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  1. #1
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    Re-grease Bearings

    I have a Blur LT, no problems, but since we pass a very wet winter, what do you; experts think, re-grease the bearings or wait to the end of them.
    And is it difficult to re-grease bearings and how?
    Thanks

  2. #2
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    To re-grease the bearings means basically pulling them all out, cleaning, greasing and then reinstalling. In my experience the stock bearing Santa Cruz uses are not that great. I'd wait until they need replacing and then order new ones from a bearing supply house or get them from...
    http://www.enduroforkseals.com/id57.html
    Here's the Santa Cruz link for servicing...
    http://www.santacruzmtb.com/tech/blurlt_tech.pdf
    Have fun!!
    Quote Originally Posted by Surfas
    I have a Blur LT, no problems, but since we pass a very wet winter, what do you; experts think, re-grease the bearings or wait to the end of them.
    And is it difficult to re-grease bearings and how?
    Thanks

  3. #3
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    Regreasing

    Quote Originally Posted by Surfas
    I have a Blur LT, no problems, but since we pass a very wet winter, what do you; experts think, re-grease the bearings or wait to the end of them.
    And is it difficult to re-grease bearings and how?
    Thanks
    ... sealed bearings is a bit of a chore, but can be done. The easiest is to remove them from the frame, but they can be done whilst still installed if you have the patience. BTW, please do not try to "pound out" the bearings f/ the frame; buy the SC tool or make your own with proper size bolts, washers and hardware. PM if you need specifics.
    Obviously, you need to expose one side of the bearing, then VERY carefully remove the round seal. I use a sailmaker's needle, but I've seen dental picks used with sucess; bottom line is you'll need something small and with a sharp point.
    Once the seal is removed (carefull, the bearings SC use have a soft metal backing; don't deform) put it somewhere it won't get lost. Then use a spray lube or cleaner to remove all the old grease and grit. I like WD40, the kerosene base cleans well and gets rid of water too. Once the bearing feels clean, allow it to dry or use compressed or "canned" air to dry it out. Then you'll need a needle typ grease gun/injector to fill the bearing with fresh grease. I use a marine grade bearing grease but any high quality waterproof grease will work.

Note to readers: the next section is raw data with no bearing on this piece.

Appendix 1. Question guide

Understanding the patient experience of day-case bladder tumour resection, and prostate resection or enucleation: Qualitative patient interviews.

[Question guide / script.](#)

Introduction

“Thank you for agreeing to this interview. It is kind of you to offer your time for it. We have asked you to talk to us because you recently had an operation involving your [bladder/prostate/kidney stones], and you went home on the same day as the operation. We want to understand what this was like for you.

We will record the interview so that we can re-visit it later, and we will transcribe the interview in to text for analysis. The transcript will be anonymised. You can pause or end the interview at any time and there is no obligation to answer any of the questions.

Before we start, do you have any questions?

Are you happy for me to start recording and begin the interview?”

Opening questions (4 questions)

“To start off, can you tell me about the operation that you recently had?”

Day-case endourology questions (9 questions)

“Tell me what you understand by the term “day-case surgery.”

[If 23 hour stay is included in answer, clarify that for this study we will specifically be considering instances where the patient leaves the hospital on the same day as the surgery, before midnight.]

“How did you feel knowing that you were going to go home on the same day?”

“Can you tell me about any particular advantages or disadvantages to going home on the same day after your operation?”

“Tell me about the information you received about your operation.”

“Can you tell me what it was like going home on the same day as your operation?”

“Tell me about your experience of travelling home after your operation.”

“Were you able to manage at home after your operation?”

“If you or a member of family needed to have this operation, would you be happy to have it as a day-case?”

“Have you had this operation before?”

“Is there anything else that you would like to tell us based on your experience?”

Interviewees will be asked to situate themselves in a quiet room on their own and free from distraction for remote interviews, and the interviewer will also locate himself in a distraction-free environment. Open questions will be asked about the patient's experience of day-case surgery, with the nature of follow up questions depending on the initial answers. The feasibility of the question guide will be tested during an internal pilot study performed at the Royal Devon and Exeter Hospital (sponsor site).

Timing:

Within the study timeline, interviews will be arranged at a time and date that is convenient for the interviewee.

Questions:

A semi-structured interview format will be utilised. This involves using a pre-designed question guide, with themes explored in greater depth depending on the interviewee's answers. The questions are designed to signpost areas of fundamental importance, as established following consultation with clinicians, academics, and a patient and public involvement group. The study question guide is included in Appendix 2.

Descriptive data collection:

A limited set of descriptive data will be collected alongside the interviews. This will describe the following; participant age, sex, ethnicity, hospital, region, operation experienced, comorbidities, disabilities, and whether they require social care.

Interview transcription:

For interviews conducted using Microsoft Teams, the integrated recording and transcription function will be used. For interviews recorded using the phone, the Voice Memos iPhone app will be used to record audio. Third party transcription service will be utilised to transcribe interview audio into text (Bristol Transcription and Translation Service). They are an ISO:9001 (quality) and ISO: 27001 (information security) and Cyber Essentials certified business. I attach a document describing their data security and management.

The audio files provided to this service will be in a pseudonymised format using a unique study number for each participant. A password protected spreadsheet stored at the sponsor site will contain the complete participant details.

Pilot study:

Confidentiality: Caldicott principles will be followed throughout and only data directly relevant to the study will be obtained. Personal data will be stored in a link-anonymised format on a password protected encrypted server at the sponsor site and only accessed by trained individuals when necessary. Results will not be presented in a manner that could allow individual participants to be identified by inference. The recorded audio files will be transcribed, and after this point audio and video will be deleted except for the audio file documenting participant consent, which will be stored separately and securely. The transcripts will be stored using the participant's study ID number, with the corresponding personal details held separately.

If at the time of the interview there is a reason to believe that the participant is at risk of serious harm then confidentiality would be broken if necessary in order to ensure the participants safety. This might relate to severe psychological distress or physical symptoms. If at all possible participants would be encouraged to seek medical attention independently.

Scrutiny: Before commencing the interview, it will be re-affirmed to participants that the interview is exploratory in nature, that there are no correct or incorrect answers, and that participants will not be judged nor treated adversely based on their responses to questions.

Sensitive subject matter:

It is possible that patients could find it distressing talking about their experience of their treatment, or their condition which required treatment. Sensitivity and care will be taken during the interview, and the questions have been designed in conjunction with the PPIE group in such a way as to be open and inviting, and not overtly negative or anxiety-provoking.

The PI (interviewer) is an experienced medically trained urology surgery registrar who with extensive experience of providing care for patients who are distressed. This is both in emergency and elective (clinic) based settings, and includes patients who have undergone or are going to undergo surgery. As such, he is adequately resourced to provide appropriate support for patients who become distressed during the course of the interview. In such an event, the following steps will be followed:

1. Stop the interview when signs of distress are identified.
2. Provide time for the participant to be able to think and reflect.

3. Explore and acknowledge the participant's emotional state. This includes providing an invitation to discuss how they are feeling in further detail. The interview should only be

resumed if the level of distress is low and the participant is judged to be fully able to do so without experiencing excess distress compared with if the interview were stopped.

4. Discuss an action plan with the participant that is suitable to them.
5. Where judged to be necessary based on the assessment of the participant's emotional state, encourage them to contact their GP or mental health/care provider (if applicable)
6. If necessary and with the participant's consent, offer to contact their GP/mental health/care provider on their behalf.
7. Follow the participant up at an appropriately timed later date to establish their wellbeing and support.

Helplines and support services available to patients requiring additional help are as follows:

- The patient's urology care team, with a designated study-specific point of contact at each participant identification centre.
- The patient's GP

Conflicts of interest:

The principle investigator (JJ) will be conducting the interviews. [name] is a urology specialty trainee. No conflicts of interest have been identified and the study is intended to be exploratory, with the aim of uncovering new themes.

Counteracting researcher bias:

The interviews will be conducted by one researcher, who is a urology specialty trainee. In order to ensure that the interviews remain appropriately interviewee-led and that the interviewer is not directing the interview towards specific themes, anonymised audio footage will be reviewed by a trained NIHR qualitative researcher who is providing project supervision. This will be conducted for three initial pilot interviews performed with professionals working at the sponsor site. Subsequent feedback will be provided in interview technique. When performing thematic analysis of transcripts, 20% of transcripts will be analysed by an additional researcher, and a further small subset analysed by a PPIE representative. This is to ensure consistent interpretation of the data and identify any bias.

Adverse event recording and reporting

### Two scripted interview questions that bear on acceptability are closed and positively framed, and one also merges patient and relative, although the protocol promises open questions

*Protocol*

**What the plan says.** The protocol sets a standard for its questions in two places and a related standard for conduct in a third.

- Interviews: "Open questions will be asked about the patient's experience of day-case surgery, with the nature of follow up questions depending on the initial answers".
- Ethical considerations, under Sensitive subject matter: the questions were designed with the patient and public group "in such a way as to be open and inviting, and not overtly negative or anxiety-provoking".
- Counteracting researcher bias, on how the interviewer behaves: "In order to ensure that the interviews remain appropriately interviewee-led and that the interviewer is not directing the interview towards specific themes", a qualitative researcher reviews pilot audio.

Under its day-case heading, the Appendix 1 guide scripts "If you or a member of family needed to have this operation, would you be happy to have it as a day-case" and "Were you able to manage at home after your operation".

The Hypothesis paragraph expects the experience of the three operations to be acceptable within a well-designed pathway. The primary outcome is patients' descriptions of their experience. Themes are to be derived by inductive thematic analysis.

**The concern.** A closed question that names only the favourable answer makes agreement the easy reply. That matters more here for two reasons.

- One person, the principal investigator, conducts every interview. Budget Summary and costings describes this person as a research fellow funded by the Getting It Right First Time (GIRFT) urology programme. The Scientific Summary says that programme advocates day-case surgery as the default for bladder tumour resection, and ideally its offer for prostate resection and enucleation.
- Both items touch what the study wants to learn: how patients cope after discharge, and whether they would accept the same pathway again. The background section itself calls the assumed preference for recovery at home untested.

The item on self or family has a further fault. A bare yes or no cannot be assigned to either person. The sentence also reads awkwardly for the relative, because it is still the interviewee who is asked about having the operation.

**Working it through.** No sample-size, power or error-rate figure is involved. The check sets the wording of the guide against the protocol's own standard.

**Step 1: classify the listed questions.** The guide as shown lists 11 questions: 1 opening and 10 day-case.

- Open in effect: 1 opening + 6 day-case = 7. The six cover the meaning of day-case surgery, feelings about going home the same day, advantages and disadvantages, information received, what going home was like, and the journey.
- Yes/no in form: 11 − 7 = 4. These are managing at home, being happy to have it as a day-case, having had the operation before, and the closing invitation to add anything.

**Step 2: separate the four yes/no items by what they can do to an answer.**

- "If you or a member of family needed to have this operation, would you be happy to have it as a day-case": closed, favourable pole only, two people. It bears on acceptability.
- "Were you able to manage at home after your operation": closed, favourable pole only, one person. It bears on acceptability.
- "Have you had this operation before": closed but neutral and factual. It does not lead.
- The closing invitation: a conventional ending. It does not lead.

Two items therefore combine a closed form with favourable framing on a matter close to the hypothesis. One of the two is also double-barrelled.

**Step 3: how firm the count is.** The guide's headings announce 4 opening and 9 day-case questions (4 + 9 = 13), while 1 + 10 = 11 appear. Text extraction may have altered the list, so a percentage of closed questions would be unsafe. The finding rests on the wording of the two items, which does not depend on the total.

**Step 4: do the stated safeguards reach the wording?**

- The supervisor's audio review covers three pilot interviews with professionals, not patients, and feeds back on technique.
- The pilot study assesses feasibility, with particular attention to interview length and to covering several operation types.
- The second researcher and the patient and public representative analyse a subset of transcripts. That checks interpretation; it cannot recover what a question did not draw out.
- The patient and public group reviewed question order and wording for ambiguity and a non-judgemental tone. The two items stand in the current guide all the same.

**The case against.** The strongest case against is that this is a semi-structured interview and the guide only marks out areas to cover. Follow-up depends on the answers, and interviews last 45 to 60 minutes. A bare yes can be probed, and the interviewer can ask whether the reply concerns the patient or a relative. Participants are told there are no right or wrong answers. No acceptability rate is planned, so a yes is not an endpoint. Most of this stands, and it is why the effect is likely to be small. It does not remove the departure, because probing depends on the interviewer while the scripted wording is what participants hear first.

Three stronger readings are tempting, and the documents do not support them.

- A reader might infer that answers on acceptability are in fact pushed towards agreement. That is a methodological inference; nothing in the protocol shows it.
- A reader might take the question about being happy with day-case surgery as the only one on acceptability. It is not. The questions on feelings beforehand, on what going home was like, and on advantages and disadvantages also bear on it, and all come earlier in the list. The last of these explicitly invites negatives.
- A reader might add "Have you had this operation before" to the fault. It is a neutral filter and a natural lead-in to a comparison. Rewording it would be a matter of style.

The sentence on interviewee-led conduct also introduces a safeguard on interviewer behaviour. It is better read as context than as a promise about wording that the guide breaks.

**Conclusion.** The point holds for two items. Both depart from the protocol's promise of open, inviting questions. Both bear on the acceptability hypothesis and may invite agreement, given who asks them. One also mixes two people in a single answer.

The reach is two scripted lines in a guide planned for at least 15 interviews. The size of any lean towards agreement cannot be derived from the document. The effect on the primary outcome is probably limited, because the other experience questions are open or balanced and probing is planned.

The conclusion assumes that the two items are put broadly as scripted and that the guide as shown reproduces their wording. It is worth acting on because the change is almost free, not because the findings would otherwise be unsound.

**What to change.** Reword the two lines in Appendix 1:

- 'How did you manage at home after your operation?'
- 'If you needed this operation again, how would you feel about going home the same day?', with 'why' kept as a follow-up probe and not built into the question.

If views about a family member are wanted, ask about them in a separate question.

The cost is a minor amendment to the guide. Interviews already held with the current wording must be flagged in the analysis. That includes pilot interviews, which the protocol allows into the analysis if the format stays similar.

Then you will carefully replace the sealing ring. I use a wooden popsicle stick to gently pop them back into place. Download the bearing service instructions from the SC site and follow the torque specs
    Also, you will want to clean off all the external crud before starting, and may I suggest a warm, well lit work area accompanied by a good beverage, say a Stone Ruination IPA or a Cask Strength MacAllan with a wee bit of spring water.
    Last edited by BobL; 03-06-2006 at 07:59 PM. Reason: addition

  4. #4
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    Thanks for that Enduro Link, but

    Quote Originally Posted by lebikerboy
    To re-grease the bearings means basically pulling them all out, cleaning, greasing and then reinstalling. In my experience the stock bearing Santa Cruz uses are not that great. I'd wait until they need replacing and then order new ones from a bearing supply house or get them from...
    http://www.enduroforkseals.com/id57.html
    Here's the Santa Cruz link for servicing...
    http://www.santacruzmtb.com/tech/blurlt_tech.pdf
    Have fun!!
    They seem to have the same name as the stock SC's (enduro max) The enduro's installed from the factory have the same full compliment of bearings, but have black seals instead of red.